Is there an image that lingers in your writing—one that you keep returning to?

Not really a single image, but I do have recurring themes: grief and loss, but also my own identity as it has been, and will continue to be, enhanced, defined and questioned via ancestral migrations and stories. I write about my experiences as a daughter, wife, step-mother; as more-or-less lifelong Floridian and a lifelong Southerner; and from the perspective of someone who has for decades migrated through and between these different identities. I recognize that the self has many different threads that are interwoven to form one life. I use poetry as a way to weave these life-threads together, and to reconcile conflicts within myself at times when those identities, organic as they may be, collide.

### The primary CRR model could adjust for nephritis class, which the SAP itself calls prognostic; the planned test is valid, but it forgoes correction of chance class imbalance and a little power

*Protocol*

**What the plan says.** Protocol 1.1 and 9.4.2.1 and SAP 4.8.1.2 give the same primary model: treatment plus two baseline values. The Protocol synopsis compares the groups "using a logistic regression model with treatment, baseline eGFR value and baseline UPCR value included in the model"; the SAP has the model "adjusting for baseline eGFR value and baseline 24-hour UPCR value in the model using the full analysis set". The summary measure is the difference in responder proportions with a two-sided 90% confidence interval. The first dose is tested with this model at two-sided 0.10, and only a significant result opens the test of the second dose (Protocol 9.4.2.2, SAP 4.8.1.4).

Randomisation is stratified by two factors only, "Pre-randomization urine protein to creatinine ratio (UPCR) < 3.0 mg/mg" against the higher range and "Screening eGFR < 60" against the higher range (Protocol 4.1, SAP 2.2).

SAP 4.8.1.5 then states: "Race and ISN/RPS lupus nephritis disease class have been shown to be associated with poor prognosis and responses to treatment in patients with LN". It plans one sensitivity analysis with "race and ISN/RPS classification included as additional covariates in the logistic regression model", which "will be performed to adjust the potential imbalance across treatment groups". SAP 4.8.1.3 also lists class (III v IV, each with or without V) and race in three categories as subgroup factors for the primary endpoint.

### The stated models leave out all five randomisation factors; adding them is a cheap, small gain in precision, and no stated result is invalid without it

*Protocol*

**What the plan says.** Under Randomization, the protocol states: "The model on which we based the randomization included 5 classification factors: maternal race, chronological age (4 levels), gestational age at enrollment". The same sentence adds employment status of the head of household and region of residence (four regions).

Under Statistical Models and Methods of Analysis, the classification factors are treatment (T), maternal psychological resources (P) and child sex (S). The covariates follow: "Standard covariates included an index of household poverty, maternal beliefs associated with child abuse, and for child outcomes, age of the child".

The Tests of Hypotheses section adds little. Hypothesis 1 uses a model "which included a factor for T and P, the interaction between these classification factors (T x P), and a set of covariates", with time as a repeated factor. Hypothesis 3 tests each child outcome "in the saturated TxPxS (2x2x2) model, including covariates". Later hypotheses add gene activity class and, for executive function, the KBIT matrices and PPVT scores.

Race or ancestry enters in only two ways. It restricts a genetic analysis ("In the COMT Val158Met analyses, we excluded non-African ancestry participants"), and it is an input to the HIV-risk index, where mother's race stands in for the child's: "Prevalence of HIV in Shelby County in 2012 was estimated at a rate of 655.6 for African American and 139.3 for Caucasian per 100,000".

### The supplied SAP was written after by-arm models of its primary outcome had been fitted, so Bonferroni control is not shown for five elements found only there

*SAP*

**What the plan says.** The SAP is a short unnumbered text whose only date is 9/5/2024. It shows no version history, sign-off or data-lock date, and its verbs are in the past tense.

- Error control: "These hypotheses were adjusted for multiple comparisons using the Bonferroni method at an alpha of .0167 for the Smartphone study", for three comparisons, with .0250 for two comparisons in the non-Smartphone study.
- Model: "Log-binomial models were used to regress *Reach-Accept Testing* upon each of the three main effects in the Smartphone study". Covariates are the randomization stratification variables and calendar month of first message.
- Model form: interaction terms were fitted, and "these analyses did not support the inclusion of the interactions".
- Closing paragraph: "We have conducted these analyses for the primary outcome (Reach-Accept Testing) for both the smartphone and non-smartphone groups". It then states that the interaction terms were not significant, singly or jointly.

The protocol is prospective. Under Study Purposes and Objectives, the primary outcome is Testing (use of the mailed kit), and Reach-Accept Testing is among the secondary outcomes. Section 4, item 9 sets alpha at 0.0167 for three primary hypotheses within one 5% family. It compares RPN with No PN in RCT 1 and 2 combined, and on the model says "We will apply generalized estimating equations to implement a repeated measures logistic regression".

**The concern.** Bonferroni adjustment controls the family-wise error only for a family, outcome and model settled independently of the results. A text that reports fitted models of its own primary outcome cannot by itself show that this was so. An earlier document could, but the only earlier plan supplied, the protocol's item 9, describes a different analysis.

I do think my poems do look back at life the way it once was, or I once perceived it, juxtaposed with what the anchor-points of my life feel like today. I wouldn’t necessarily characterize this as a longing to return to the past, but there may be a prevalent sort of wistfulness in my work, as it clearly reflects some of my personal observations and struggles to reconcile past and present realities.

I write more these days about periods in my life that were not as settled, nor as predictable, as my life feels so much of the time now: I’ve held the same job for 29 years, have been married to the same person for nearly 23 years. As I think anyone who writes poetry seriously knows, our interior worlds can remain ripe for exploration, and can have deep roots in other times, people and places. I’d like to think people reading my work will find themselves transported into not just my world, but some familiar corner of their own.